The House and Senate Appropriations committees today unveiled a $1.7 trillion spending bill that would fund Federal government operations for the remainder of Fiscal Year (FY) 2023 that ends next September 30.
The bill features defense-related funding of $858 billion, and $800 billion of non-defense spending, according to figures offered by the Rep. Rosa DeLauro, D-Conn., chair of the House Appropriations Committee. The FY2023 spending bill and summaries of its major components are here and here at the committee websites.
With Federal government funding set to run out at midnight on Dec. 23, the race is on to approve the full-year spending bill before then.
At the present moment, it’s unclear how House and Senate leadership will set up the timeline for consideration of the spending bill, and allow for debate or amendments. Party policy lunch gatherings today are likely to shed light on the schedule, so stay tuned.
We also hear that a weather forecast calling for severe cold with heavy snow and rain over much of the country for later this week is driving the need for speed on considering the bill and getting home for the holidays before this weekend begins.
Here’s a rundown of some of the major government technology and cybersecurity items tucked in the 4,000-plus page bill:
Technology Modernization Fund
The Technology Modernization Fund (TMF), which is administered by the General Services Administration (GSA) to provide money to help jump-start Federal agency IT modernization projects, is due to get a $50 million funding addition for FY2023. That’s roughly in line with the fund’s annual funding additions in recent years, with the exception of the $1 billion the fund received in 2021.
As of mid-year 2022, the fund counted about $700 million in its coffers – both from the 2021 infusion and prior year allocations – and reckoned it has made about $400 million of funding awards from the $1 billion received last year. The fund has made several modest-sized awards since then.
Federal Citizen Services Fund
The Federal Citizen Services Fund – also administered by GSA to support a wide range of programs including FedRAMP, USA.gov, Login.gov, and the U.S. Web Design System – is in line for $90 million of FY2023 funding, up from about $55 million in a normal year.
The funding, according to the budget document, will support “interagency projects that enable the Federal government to enhance its ability to conduct activities electronically, through the development and implementation of innovative uses of information technology.”
Cybersecurity and Infrastructure Security Agency
The Cybersecurity and Infrastructure Security Agency (CISA) – the main security agency for the Federal civilian government – would get a $313 million budget increase in FY2023, to $2.9 billion, or a 12 percent boost year-over-year. That’s down from the $394 million increase sought in President Biden’s budget request. See our separate story for much more detail on funding bumps for individual CISA programs.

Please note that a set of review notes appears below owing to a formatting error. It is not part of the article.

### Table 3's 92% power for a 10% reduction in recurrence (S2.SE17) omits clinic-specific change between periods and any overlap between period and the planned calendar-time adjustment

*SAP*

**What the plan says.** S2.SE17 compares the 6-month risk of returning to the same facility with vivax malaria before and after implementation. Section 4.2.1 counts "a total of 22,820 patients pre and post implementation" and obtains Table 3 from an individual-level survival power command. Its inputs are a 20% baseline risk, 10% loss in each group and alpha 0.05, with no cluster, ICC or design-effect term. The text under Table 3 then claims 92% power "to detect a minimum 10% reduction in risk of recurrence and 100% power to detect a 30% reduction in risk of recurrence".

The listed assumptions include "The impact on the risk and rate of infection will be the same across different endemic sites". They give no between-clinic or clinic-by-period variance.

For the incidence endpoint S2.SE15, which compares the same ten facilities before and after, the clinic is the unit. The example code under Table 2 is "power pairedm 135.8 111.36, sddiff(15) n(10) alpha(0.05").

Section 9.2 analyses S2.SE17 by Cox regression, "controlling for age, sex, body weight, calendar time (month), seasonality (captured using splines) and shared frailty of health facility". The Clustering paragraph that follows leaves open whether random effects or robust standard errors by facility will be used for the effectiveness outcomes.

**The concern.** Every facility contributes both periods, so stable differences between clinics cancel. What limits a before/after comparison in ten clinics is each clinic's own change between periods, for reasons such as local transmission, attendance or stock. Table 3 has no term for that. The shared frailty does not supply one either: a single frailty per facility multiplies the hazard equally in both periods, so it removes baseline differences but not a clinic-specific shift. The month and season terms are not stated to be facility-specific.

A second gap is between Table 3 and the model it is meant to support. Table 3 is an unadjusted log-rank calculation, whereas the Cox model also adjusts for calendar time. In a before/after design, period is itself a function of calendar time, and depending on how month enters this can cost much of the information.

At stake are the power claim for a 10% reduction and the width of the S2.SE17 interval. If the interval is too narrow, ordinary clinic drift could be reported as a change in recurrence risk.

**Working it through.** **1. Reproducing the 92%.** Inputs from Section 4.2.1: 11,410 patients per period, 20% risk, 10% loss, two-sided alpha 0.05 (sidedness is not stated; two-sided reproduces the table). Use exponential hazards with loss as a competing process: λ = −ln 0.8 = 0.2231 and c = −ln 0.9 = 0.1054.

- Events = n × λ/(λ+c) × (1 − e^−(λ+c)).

Veterans Affairs Tech
The bill includes $1.76 billion for the Department of Veterans Affairs (VA) to continue implementation of its Electronic Health Record Modernization (EHRM) program, which is $741 million below the FY2022 enacted level and equal to President Biden’s budget request.
While the EHRM program has faced a troubled rollout, this funding would aid future deployments – which the VA has delayed until June 2023 – and provide “intensive staff training critical to the success of the effort and to ensure patient safety,” according to a summary of the bill. It would also allow for continued robust oversight of the program.
As for the Internal Revenue Service (IRS), the bill includes $12.3 billion for the agency, which has come under fire for its outdated IT systems and a substantial backlog of tax returns. This funding includes $4.1 billion – the same as the FY2022 enacted level – for operations support. To address its large backlog of returns, the bill also provides the agency with special funding transfer authority and direct hire authority.
Notably, the IRS will be undertaking a wholesale modernization campaign with $80 billion of new funding over ten years included in the Inflation Reduction Act. That funding stream aims to help modernize the agency’s business systems, including nearly $5 billion to hasten work on the agency’s three-year-old IT modernization plan, which had already received $275 million from the fiscal year 2022 budget and a one-time shot of $1 billion under the American Rescue Plan Act in 2021.
Social Security Funding Increase
The Social Security Administration (SSA) will receive $14 billion for its operating expenses, an increase of $785 million above the FY2022 enacted level. While the funding is higher than FY2022, it is less than President Biden’s FY2023 budget request of $14.8 billion for SSA – a level that the agency said “would allow us to improve customer service and offer the service experience you deserve.”
The agency says it has faced years of underfunding, which in turn has led to a severe staff shortage. Because SSA has focused resources on hiring, the agency said it has been unable to fully focus on IT projects and modernization.